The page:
Skip to comments.The Truth About Taxes and Spending in Europe (What the countries in crisis have in common)
Posted on 04/05/2013 7:24:41 AM PDT by SeekAndFind
Several European countries, including Cyprus, have been mired in economic stagnation or decline for five years or more.
Yet other countries in Asia and Latin America have flourished. What are the weakest economies doing wrong? What are the strongest doing right?
Economist Jim ONeill coined the acronym BRIC in 2001 to refer to four economies which showed great potential then and now Brazil, Russia, India and China. More recently, he added four more promising MIST economies Mexico, Indonesia, South Korea and Turkey.
In mid-2008, The Economist magazine drew a sharp contrast between the booming BRIC economies and four feeble PIGS Portugal, Italy, Greece and Spain. By 2010, after Ireland and Great Britain bailed out their banks, that unkind acronym was stretched to PIIGGS.
All PIIGGS have two things in common. First of all, government spending grew dramatically from an average of 43.2% of GDP in 2007 to 52.6% by 2010.
Spending was modestly trimmed by 2012 in a few cases, yet the ratio of spending to GDP still remained 3 to 6 percentage points higher than it had been in 2007.
This sad story was repeated in Cyprus, where government spending soared from less than 34% of the economy in 1995 to 47% in 2010.
Despite this explosive growth of government spending among the PIIGGS, economist Paul Krugmans End the Depression Now! somehow attributes southern Europes slump to frantic, savage attempts to slash spending.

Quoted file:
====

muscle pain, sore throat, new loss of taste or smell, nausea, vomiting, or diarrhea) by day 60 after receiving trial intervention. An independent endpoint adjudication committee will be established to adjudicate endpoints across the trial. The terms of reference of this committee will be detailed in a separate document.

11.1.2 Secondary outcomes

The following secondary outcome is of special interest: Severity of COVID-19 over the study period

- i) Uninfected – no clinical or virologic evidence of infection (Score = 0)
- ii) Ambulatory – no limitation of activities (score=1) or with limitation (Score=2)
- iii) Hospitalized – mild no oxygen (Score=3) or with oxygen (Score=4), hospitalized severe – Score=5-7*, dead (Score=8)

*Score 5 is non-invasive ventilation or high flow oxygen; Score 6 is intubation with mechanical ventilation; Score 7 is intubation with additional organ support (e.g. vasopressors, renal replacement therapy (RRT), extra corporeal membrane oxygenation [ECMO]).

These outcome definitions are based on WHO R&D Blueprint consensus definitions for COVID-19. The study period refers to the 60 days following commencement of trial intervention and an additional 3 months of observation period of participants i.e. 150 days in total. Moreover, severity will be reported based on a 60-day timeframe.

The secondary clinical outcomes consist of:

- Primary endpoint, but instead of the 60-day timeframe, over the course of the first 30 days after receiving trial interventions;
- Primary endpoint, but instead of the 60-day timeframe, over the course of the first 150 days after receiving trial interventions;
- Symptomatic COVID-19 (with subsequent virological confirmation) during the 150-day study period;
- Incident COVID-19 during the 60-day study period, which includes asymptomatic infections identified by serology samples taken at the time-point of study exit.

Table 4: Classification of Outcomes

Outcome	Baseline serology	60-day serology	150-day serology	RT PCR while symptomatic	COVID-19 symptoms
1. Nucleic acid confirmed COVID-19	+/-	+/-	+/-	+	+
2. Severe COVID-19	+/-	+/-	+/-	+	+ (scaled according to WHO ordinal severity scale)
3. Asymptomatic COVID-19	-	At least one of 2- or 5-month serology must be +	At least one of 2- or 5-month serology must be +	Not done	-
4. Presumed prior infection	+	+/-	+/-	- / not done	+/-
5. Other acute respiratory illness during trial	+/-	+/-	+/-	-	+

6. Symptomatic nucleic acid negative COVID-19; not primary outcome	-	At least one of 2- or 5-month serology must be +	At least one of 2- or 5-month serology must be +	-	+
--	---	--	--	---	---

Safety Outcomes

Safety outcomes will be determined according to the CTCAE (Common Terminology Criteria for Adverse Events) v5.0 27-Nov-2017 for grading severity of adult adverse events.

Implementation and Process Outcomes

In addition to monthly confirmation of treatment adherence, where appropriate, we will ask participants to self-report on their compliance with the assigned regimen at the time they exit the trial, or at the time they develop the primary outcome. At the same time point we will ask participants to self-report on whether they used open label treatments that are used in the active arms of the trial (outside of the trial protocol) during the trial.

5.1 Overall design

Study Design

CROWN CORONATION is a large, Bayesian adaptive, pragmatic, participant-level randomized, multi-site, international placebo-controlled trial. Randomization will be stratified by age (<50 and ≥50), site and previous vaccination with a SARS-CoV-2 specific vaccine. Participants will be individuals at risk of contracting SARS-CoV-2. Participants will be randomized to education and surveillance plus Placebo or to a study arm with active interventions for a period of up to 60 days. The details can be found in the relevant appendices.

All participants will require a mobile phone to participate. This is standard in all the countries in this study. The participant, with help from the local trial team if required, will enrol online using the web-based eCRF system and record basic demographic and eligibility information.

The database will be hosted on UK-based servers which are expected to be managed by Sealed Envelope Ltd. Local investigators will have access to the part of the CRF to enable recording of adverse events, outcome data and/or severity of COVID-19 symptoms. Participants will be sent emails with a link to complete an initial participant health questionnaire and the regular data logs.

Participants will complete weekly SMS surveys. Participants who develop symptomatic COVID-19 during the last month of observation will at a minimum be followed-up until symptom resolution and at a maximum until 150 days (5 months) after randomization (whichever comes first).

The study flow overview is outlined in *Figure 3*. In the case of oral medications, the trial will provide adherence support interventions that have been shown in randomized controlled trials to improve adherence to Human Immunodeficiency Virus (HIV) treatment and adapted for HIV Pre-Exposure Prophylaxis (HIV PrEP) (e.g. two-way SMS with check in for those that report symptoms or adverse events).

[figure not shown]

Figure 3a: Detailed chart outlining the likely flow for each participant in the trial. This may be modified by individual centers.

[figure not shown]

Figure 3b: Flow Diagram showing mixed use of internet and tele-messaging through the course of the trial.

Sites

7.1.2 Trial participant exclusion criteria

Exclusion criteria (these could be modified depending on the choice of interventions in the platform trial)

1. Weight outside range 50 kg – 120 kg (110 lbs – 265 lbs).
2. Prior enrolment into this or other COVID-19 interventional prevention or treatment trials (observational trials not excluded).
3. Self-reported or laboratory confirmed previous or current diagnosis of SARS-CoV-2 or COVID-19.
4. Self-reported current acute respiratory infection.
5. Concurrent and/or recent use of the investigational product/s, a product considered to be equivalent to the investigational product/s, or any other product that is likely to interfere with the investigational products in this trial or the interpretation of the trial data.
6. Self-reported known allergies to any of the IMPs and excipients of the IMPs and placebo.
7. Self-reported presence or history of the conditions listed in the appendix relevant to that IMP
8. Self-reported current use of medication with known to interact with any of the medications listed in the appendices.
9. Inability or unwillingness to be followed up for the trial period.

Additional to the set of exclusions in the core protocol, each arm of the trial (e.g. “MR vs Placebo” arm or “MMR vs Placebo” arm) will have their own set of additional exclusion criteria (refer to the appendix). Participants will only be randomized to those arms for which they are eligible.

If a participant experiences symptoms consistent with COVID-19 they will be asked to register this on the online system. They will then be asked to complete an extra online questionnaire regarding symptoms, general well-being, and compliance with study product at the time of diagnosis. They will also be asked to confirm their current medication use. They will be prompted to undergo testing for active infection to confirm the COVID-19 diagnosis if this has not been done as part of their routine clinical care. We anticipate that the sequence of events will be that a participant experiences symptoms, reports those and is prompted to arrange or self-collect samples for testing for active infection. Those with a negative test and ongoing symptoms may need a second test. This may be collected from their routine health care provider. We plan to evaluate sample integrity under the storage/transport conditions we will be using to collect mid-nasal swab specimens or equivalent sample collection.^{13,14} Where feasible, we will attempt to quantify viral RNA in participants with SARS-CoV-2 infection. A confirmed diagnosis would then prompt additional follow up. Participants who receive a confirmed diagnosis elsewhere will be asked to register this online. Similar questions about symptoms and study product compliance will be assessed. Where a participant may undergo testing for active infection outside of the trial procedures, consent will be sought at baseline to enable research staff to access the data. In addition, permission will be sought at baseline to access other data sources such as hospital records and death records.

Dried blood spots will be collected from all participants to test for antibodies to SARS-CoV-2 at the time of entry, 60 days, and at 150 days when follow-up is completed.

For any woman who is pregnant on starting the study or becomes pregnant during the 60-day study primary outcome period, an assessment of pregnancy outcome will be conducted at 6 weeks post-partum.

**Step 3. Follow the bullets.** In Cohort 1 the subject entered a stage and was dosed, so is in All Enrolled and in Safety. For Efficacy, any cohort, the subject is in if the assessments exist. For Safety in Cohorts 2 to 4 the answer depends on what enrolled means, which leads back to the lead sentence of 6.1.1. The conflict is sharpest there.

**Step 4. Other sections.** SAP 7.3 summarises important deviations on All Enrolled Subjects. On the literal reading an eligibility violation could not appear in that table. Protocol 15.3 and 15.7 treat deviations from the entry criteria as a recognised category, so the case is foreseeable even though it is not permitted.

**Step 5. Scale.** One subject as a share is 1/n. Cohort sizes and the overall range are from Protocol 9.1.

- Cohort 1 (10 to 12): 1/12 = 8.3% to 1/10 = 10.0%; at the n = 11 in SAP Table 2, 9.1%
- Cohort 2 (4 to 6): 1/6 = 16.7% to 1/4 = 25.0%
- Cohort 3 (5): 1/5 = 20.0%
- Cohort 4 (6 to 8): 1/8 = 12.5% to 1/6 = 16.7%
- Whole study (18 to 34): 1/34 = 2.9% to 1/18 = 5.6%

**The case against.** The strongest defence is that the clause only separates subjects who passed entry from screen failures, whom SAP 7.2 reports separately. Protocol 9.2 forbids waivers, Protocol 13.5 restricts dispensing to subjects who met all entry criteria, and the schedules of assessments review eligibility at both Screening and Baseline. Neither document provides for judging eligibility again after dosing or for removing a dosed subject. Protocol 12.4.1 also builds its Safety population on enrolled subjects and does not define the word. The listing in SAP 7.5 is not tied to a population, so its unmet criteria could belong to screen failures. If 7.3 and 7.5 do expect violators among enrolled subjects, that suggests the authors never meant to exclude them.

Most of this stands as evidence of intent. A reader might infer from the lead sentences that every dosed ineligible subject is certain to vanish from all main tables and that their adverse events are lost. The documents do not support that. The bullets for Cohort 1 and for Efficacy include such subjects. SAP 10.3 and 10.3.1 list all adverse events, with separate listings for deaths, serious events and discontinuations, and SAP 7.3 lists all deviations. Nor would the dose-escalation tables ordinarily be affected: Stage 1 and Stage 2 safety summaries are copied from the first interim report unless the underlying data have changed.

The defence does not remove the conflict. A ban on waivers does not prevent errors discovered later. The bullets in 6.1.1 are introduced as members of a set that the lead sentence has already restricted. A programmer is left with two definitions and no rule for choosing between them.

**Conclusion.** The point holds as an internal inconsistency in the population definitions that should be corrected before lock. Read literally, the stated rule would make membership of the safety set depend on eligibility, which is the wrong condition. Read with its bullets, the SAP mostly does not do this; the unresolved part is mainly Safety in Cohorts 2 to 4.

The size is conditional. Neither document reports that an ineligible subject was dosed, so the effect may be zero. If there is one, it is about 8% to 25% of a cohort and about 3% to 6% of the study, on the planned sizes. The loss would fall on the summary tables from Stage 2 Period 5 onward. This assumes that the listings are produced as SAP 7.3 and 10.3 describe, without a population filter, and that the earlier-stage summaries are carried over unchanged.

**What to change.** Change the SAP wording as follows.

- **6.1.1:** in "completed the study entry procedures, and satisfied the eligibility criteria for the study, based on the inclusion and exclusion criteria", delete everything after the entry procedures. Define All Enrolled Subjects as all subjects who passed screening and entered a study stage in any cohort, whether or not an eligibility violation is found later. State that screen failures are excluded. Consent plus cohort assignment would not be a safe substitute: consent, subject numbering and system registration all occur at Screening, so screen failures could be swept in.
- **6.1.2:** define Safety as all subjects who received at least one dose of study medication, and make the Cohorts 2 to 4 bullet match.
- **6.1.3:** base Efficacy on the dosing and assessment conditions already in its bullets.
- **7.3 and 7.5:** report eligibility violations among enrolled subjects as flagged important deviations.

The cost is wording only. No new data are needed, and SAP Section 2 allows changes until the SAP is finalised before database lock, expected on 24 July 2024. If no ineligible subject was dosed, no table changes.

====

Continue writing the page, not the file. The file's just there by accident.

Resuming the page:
In a recent New York Times column, Krugman suggested that Ireland suffers from grossly insufficient government spending, and contrasted Irelands alleged penny-pinching with the true economic miracle that is Iceland
(which) thanks to its embrace of unorthodox policies, has almost fully recovered.
(Excerpt) Read more at realclearpolitics.com ...
In Iceland, which didnt throw taxpayer money at the banks, government spending was slashed from 57.6% of GDP in 2008 to 46.5% in 2012. The deficit fell from 12.9% of GDP to 3.4%. The economy began to recover in 2011.
Icelands economic boost from fiscal frugality was neither unorthodox nor unique. After all, the U.S. economy boomed in the late 1990s when federal spending was cut from 22.3% of GDP in 1991 to 18.2% in 2000. In Canada, total federal and provincial spending was deeply slashed from 53.2% of GDP in 1992 to 39.2% in 2007 with only salubrious effects.
That's a bit misleading as GDP growth accounts for all of the change not cuts. US spending actually increased almost 23% in the 6 years between 1995 (the GOP takeover of Congress) and 2001. Of course that looks great when compared to the Bush era when spending increased 23% in just the first 3 years.
It is so simple. A dollar in private hands growns. A dollar in government hands shrinks. So if the government share of an economy grows everyone gets poorer.